How to Influence Psychological Safety from the Bottom Up

By Dr. Marianne de Pierres

Updated on 28th May 2024

4 minute read
Table of Contents

When your leaders think they’re providing psych safety, but they’re not, how can we have that conversation?

The notion of psychological safety in the workplace has gained a welcome rise in prominence over recent years. It’s a regular topic of conversation for business leaders who see it as an essential soft-skill learning experience, and most importantly, understand its connection to nurturing cohesive and high-performing teams.

But what does psychological safety look like in the day-to-day? Though we may be filled with good intentions to build a base of trust and offer a safe workplace, are we actually getting it right?

The truth is our success is likely to be situational. Even in mostly psychologically safe work cultures, we might not be 100% there. For instance, a team leader might make us feel safe to speak up on a range of topics, but there may also be certain areas that we know are completely off-limits. This can be confusing and complex to navigate.

And then there are the even more challenging scenarios, where a team leader truly believes they are nurturing a culture in which others can speak up, but in fact, no one in their team or organisation feels that way.

So, as a team member, how do you influence from the bottom up, to help build a safe space? And as a team leader, what signs should you look out for that indicate your team isn’t feeling as psychologically safe as you think they are?

Psych Safety For Team Leaders

If your team is not feeling safe enough to share honest feedback, then no amount of asking them will unlock their honest opinions. The way to the truth of how people are thinking and feeling is through building trust. Key ways to demonstrate that you are trustworthy are:

  • Setting an example of being a good listener
  • Over-indexing on compassion
  • Demonstrating you are a self-aware human by sharing some of your vulnerabilities
  • Being a genuinely curious and generous mentor

This will “show” your team that you care and that you want to understand. Only then will they feel confident to risk failing or speaking up about their concerns. Don’t equate their silence with a sense that all is fine. Consistently and assiduously work on your inclusivity.

Psych Safety For Team Members

Yet even with the best intentions, leaders can be blind to how their team is feeling underneath the daily work exchanges. So, as a team member, what do you do if you find yourself in a team with a leader who’s just not picking up on the subtext?

Influencing up is a useful and empowering skill and by becoming an advocate for communication you can create agency. So here are some tips to help you promote psychological safety in your team.


  • framing — so much of what we say is impacted by how we frame our conversations. This means taking time to prepare how we introduce a topic, being curious, suspending judgment, and inviting diverse opinions. We can set this example for our leaders by using these recommended cues with colleagues: Begin with a “maybe statement” i.e., “Maybe … something else could be true; Name what we observe — “I notice…”, “I observe…”, “It seems…” or “I’ve heard…”; and Ask questions such as “What do you think?” or “How do you see it?”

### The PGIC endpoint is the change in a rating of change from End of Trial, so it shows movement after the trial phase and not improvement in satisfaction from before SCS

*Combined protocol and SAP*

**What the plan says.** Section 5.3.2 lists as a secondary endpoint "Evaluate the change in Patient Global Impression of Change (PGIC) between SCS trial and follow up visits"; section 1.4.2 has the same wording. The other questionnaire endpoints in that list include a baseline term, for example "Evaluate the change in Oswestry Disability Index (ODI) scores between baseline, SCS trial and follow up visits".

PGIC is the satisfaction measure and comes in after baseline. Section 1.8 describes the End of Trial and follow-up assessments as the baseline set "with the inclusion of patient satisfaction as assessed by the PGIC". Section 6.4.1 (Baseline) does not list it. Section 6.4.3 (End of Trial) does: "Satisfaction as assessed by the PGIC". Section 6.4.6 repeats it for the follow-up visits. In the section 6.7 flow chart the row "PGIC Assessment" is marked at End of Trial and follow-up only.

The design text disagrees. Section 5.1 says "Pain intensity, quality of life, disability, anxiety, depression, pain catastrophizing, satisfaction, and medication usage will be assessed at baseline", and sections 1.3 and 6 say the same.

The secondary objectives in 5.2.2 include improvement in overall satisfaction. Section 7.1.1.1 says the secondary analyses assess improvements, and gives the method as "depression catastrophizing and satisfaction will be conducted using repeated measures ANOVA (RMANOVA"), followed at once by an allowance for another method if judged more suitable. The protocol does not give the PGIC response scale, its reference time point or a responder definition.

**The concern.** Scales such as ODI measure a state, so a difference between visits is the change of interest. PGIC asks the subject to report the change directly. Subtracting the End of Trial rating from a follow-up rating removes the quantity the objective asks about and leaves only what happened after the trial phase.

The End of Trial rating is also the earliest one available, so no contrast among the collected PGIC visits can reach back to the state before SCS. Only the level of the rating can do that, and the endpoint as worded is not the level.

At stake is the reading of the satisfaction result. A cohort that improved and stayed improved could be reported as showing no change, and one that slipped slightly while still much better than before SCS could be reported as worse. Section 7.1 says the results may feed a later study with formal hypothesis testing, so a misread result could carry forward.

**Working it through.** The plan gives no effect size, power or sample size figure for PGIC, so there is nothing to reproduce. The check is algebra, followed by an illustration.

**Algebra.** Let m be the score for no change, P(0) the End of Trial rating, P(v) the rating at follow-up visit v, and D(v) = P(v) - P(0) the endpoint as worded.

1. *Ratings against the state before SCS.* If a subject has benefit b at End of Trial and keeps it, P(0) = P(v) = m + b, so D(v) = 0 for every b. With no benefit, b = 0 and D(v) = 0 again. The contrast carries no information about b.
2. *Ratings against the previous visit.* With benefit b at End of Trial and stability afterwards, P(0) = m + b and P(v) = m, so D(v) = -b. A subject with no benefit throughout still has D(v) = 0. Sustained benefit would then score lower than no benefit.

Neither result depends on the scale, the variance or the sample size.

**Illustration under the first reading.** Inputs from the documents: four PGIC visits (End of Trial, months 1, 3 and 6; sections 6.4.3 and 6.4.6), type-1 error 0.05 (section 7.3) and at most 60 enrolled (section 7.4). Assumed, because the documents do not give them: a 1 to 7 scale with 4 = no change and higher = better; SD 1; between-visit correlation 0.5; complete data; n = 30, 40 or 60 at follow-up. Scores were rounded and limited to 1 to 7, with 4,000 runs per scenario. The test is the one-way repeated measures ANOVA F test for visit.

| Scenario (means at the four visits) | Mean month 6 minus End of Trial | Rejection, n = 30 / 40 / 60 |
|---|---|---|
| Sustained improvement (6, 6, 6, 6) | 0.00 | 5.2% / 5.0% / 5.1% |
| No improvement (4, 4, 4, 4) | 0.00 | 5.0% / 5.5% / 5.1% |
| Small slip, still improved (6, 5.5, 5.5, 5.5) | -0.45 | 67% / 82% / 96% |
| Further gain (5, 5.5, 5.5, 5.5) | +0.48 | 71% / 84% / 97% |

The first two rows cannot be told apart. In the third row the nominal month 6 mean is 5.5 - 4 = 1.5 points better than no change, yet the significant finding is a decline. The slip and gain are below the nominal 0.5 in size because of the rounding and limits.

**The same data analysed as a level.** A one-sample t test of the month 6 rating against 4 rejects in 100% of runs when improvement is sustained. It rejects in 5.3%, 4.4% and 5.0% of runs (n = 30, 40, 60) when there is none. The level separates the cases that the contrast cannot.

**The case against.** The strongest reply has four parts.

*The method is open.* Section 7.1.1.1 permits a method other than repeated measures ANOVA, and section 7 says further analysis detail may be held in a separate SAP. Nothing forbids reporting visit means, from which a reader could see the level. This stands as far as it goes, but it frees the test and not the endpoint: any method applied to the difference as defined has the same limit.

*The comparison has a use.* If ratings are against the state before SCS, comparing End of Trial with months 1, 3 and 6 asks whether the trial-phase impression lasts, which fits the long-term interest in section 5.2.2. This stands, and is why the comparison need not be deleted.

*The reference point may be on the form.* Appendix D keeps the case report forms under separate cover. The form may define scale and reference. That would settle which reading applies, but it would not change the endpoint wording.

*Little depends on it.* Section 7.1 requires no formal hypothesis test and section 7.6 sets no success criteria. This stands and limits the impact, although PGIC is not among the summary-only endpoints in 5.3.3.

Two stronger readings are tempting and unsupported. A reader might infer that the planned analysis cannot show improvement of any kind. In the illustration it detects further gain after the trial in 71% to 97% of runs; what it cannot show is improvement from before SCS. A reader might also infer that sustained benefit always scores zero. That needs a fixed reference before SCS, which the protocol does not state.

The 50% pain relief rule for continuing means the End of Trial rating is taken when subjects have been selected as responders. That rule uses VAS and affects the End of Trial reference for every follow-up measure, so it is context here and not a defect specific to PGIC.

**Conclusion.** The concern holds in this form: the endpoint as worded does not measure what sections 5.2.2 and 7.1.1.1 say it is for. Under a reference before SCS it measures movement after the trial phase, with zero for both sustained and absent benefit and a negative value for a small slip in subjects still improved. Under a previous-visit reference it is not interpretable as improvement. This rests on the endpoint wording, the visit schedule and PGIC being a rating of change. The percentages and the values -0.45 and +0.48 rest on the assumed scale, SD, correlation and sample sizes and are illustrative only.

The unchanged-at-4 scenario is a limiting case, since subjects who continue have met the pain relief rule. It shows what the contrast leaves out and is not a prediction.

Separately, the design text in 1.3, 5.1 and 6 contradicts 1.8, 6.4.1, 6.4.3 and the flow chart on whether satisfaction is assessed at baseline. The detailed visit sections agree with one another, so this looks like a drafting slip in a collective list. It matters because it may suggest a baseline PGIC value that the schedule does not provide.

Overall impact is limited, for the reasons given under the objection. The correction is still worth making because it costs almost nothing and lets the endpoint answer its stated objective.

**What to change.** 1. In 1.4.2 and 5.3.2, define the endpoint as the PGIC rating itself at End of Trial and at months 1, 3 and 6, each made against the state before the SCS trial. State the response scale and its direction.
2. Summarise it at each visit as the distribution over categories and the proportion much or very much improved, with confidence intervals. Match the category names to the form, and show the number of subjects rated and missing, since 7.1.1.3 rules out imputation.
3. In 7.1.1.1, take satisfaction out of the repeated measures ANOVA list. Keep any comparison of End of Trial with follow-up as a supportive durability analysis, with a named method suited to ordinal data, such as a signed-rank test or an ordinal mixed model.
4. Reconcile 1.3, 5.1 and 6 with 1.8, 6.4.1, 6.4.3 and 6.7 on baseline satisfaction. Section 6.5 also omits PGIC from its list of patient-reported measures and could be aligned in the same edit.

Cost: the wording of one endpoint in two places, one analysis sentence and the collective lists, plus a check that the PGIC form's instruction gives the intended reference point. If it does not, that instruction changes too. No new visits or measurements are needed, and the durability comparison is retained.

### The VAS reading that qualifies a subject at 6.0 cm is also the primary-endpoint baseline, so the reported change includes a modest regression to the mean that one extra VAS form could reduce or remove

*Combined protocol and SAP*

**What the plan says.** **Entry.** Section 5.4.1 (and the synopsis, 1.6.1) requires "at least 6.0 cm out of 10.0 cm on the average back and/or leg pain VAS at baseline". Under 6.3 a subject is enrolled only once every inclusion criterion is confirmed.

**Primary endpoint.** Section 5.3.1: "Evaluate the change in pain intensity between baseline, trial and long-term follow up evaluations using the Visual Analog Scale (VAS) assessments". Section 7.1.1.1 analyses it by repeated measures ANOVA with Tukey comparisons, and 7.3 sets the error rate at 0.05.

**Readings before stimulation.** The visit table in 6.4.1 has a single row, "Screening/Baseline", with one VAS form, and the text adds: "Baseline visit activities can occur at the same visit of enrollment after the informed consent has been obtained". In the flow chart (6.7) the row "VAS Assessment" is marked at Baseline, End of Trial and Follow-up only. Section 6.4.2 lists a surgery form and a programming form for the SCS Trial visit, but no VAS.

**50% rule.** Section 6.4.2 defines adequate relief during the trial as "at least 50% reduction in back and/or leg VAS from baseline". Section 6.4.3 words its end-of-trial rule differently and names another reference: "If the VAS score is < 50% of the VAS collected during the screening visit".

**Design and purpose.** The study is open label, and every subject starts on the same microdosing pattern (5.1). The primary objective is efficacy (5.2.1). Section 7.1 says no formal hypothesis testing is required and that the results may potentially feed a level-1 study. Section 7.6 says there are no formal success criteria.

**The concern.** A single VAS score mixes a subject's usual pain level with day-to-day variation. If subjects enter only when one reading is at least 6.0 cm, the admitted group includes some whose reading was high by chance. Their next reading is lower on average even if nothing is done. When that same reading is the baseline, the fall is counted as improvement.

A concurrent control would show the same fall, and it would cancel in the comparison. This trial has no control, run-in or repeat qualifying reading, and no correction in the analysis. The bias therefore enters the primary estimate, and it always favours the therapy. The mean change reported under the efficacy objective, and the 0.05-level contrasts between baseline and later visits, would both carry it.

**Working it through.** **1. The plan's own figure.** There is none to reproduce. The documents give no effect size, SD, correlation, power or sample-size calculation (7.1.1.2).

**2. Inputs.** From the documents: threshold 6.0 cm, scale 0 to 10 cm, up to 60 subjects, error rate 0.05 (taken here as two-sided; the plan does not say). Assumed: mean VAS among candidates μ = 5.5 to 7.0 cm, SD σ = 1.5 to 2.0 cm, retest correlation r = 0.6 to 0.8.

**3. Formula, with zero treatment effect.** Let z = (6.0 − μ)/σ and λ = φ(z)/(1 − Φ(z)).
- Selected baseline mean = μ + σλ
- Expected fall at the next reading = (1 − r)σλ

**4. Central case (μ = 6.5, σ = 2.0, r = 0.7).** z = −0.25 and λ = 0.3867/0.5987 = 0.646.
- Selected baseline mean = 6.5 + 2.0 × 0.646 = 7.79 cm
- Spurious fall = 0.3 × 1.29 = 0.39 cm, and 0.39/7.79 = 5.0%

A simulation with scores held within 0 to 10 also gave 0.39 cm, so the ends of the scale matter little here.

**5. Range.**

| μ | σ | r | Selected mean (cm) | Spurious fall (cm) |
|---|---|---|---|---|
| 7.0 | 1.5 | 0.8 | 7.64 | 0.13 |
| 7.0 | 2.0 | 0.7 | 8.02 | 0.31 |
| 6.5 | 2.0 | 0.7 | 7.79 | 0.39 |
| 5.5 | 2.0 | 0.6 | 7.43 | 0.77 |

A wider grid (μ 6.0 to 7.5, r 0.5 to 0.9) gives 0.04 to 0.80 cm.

Advocate for:

  • feedback loops to allow different perspectives to be heard, such as anonymous employee surveys, access to an anonymous suggestion inbox, and peer-to-peer feedback platforms

Seek out:

  • one-on-one sessions with your manager — in a one-on-one situation, a leader will feel less put on the spot if you provide feedback or suggestions on creating a more trusting work environment

Keep in mind that psychological safety isn’t just about making people feel ok for the sake of it. It can be crucial to the safe and effective operation of an organisation. Take the recent case of the Queensland Forensic DNA Laboratory. A psychologically unsafe culture led to a catastrophic failure of the system, and the need to re-examine 40,000 samples from thousands of crimes.

Physical safety, well-being, integrity, reputation, and quality control can all be at risk when we’re afraid to speak up. As a leader, welcoming a variety of inputs means relinquishing our expert mindset, embracing humility, and leveraging the incredible power of diversity.

It’s a superpower!

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Dr. Marianne de Pierres
Content Creator

While every effort has been made to provide valuable, useful information in this publication, this organisation and any related suppliers or associated companies accept no responsibility or any form of liability from reliance upon or use of its contents. Any suggestions should be considered carefully within your own particular circumstances, as they are intended as general information only.

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